Results are out for an annual contest that looks to find the capital region’s worst sidewalks.
The winning entry of #JankyJune, a photo contest sponsored by pedestrian advocacy group Walk On, Victoria, features a thin strip of sidewalk opposite Camosun College on Lansdowne Road. Janky is slang for poor quality.
“It was actually scary,” said Chad Gaucher, whose winning photo featured a bus driving past.
Gaucher, who often goes past this sidewalk on his way to the grocery store, said he’s seen cyclists unable to bring their bikes along because it’s simply too narrow for both a bike and a person.
On Sunday, a woman walked on the busy roadway while pushing her bike on the sidewalk. “It just looks so dangerous,” Gaucher said.
Saanich Mayor Dean Murdock said that there’s at least an alternative all-access path on the other side of the road. “But that doesn’t get us off the hook for the complete lack of walkability,” he said.
Saanich’s first-ever road safety action plan report will be coming to council this fall, and Gaucher has already submitted the offending sidewalk into the district’s online submission page where residents can map out unsafe areas.
“We’ve been fortunate to have a lot of that data coming in to help inform the development of the plan, which is to be a great guide for us to steer investments in infrastructure that makes it safer, more comfortable, and convenient for people to get around in Saanich,” Murdock said.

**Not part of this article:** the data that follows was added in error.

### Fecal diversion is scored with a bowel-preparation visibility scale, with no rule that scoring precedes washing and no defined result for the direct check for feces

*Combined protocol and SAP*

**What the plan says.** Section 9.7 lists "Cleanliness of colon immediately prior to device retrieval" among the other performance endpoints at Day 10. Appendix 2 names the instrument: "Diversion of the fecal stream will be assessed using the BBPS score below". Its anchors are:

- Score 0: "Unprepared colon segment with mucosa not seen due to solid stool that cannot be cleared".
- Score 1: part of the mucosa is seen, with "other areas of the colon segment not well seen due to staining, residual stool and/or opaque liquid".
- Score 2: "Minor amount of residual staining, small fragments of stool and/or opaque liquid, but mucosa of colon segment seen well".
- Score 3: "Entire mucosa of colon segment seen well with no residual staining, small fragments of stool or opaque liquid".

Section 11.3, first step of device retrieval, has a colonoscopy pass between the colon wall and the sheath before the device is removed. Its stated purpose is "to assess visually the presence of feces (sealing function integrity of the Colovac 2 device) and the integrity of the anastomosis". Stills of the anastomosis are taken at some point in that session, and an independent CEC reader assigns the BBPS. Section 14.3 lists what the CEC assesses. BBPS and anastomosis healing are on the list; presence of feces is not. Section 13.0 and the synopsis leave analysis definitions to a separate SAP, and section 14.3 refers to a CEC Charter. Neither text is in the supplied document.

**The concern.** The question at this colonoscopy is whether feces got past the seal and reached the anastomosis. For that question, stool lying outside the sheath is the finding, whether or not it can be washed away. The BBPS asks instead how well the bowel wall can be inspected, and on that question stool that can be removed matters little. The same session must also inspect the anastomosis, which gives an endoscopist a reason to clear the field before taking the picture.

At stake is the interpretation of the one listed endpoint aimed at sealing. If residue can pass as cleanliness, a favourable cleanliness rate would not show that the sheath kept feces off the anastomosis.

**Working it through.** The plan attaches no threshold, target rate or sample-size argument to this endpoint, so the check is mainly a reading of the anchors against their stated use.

The runner-up photo features a residential sidewalk on Granite Street in Oak Bay that curves around a tree and turns into a staircase, with no ramp for wheelchair access.
Oak Bay Mayor Kevin Murdoch said he’s familiar with Granite Street sidewalk, which he called “the most curious” example but not necessarily the most urgent problem in terms of accessible sidewalks in the district.
Similar to Lansdowne Road, there’s a more accessible sidewalk on the other side of the street.
Murdoch said that Oak Bay staff have completed an assessment of the district’s sidewalk inventory and council will soon be receiving a report identifying which streets should be prioritized for upgrades.
“Every corner of every street should have a curb cut in it,” he said.
The district is hoping to stack up sidewalk upgrades with much-needed infrastructure repairs in the district, Murdoch said. A report in 2021 found that a “significant portion” of the district’s water, sanitary sewer, storm and road assets are in dire need of replacement and are past “recommended useful life.”
“We can’t afford to fix a road and then three years later, go in and dig it all up to replace the pipe,” Murdoch said.
Contest organizer Natasha Moroz said that while the winner and runnerup are each getting a $50 prize, the contest is mainly to create productive dialogue about municipal infrastructure.
“People really went out of their way,” she said of this year’s entries, which heavily featured areas outside of downtown Victoria core.
Founded in 2014, Walk On, Victoria is a volunteer group that promotes safe, comfortable pedestrian infrastructure around the region. It has run the #JankyJune photo contest since 2022.
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